A week later the cat came to pick up his new pants, but the mouse said:" Er, the pants didn't quite work out, but I could make you a nice vest instead." The cat reluctantly agreed.

A week later the cat came to pick up his new vest, but the mouse said:"Er, the vest didn't quite work out, but I could make you a nice cap instead." The cat reluctantly agreed.

A week later the cat came to pick up his new cap, but the mouse said:"Er, the cap didn't quite work out, but I could make you a pair of mittens instead." The cat reluctantly agreed.(Yes, I know. The cat is stupid.)

A week later the cat came to pick up his new mittens, but the mouse said:"Er, the mittens didn't quite work out, but I could make you a handkerchief instead." The cat reluctantly agreed.

Does it remind you of anything? Try changing the 'cat' to 'the Obama administration', the 'bolt of cloth' to 'the initial health care reform plan' and the 'mouse' to the Republican opposition. Note that we started with a coat and are now down to a hankie! And the cat/Obama administration is still willing to go back for more cutting of the cloth!

What doesn't quite fit the current health care fight is the end of that fairy tale:

A week later the cat came to pick up his new handkerchief, but the mouse didn't have it made and neither was there any cloth left at all. So the cat ate the mouse, and ever since that time cats have hated mice.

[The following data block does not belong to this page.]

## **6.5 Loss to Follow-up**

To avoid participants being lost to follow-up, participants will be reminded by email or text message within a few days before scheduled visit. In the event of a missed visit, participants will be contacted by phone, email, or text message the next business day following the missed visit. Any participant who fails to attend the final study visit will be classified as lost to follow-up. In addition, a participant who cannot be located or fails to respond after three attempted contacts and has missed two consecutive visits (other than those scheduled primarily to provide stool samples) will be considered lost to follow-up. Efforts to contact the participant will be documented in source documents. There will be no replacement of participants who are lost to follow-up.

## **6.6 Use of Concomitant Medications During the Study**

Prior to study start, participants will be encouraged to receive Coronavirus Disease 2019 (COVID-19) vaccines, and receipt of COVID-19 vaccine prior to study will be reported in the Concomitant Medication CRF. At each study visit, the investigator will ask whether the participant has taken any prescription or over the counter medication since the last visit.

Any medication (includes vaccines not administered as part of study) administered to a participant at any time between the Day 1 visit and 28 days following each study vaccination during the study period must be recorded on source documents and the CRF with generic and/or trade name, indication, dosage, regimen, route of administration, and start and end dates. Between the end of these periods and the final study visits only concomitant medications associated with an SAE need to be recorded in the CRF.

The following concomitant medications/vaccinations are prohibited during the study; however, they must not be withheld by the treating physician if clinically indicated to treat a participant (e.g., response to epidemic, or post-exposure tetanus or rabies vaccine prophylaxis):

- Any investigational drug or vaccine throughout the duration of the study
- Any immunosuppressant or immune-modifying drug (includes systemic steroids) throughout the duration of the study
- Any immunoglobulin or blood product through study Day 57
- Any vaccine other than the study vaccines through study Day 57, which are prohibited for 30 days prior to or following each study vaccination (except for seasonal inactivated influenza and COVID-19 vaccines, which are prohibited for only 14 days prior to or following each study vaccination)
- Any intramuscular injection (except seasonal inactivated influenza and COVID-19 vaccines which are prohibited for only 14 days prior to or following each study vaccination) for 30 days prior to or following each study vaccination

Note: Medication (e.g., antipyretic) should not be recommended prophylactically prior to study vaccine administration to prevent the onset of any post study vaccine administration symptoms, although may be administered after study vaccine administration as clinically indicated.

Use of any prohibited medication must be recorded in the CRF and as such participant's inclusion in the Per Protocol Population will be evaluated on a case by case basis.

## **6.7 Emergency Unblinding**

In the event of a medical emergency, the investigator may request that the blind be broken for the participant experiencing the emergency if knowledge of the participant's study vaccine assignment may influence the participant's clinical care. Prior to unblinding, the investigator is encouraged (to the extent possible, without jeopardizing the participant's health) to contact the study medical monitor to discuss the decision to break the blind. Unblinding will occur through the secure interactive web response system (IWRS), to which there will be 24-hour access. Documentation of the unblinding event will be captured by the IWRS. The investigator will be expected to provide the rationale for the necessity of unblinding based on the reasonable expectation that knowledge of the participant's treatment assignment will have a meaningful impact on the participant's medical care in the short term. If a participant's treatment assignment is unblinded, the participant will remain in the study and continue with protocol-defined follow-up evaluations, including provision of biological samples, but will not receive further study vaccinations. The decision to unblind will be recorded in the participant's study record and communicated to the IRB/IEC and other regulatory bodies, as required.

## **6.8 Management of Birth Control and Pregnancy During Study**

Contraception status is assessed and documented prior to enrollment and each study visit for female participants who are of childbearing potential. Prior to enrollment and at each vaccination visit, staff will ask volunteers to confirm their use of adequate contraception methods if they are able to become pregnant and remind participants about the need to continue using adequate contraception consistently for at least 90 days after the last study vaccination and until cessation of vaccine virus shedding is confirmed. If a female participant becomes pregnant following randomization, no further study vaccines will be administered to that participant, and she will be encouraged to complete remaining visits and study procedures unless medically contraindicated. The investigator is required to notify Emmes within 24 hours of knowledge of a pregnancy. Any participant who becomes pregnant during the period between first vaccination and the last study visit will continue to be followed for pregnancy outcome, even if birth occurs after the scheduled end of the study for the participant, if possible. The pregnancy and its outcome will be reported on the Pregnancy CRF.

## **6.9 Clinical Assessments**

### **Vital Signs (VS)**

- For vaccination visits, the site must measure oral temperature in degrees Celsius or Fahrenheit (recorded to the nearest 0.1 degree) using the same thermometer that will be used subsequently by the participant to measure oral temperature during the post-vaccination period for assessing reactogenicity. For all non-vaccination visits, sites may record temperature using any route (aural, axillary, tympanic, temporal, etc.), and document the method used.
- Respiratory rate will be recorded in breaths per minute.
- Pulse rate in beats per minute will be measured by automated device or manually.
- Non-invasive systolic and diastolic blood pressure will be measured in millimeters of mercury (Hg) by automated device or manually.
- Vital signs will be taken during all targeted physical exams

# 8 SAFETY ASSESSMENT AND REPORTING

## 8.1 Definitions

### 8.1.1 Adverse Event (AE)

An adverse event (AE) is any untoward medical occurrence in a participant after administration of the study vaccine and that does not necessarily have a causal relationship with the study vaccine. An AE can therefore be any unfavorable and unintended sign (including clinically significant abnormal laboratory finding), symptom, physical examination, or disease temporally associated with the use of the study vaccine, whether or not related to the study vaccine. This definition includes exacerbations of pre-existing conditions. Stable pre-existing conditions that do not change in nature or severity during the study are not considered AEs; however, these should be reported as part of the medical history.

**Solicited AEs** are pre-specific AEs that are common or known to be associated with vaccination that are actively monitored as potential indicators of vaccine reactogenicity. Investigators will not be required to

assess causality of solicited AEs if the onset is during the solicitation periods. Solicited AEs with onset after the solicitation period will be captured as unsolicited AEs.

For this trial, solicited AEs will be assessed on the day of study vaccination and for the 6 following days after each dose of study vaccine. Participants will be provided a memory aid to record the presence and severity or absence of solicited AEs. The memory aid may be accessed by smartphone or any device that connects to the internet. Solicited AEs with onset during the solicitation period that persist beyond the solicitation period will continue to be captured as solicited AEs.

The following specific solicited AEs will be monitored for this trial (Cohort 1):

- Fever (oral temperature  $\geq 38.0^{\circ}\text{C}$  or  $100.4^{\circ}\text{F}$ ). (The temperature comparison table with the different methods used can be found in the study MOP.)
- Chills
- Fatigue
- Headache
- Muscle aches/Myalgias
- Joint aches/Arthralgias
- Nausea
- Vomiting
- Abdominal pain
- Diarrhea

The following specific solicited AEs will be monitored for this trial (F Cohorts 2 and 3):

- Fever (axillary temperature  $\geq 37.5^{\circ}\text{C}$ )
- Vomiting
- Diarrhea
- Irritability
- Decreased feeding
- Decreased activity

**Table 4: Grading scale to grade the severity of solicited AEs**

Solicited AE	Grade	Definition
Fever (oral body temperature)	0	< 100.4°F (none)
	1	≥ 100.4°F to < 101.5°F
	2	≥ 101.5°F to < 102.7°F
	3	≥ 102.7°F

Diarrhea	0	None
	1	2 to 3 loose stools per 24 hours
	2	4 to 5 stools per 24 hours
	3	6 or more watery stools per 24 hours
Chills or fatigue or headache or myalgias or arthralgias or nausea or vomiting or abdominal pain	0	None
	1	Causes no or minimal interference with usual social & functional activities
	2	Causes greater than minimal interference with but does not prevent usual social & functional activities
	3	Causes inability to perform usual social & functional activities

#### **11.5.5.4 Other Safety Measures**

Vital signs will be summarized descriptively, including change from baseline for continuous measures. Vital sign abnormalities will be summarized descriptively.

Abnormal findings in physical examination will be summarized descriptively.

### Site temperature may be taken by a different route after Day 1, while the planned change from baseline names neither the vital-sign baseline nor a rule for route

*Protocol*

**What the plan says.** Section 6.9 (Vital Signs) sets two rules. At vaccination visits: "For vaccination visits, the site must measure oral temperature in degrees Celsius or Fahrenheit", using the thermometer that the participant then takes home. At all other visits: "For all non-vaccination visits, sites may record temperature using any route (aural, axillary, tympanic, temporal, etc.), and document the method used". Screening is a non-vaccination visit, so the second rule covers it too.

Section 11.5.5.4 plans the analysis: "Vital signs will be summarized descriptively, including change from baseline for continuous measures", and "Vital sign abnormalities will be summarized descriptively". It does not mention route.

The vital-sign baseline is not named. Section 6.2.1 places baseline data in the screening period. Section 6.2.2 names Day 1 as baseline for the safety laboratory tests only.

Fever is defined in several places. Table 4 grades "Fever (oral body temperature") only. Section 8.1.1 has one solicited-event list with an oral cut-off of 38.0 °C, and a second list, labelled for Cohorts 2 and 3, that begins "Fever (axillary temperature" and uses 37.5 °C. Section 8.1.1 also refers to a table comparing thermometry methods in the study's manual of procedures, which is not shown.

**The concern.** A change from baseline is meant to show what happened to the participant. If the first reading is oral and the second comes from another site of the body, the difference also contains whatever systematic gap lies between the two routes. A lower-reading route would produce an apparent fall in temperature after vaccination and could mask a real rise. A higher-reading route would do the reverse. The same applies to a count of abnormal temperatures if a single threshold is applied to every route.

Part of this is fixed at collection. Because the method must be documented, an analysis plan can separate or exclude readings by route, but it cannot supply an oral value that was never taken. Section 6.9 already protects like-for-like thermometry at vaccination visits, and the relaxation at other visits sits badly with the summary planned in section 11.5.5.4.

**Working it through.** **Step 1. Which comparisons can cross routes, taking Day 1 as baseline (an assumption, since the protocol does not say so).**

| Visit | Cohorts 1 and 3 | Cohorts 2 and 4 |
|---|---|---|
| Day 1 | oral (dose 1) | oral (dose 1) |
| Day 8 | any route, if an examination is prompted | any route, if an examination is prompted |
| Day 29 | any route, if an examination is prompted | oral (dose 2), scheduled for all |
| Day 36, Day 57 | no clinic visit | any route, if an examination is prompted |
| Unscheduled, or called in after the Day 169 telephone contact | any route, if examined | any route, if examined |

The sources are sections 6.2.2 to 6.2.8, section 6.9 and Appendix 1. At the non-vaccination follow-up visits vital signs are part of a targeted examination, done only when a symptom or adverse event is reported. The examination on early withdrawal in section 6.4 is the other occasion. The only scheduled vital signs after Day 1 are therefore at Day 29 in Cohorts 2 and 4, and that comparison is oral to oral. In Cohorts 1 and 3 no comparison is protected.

In reality, we are most likely to end up with nothing. It's pretty unlikely, now, that the final public option would be strong enough to matter. And without strong public regulations (banning cherry-picking of all types, say) and a public alternative in the marketplace, the whole proposal is nothing. Sad, isn't it?

But then the Republicans have been using other fairy tales most successfully: The Sky Is Falling! The Sky Is Falling! The Sky Is Falling!

How do you prove it is not?

Sometimes having goddessy powers of prediction is so very sad. The tailoring has continued since August, and we are very close to the hankie stage, but even that is not sufficient. The cat will go on thinking that even a small piece of the initial cloth is worth getting back. Perhaps the public option could go?: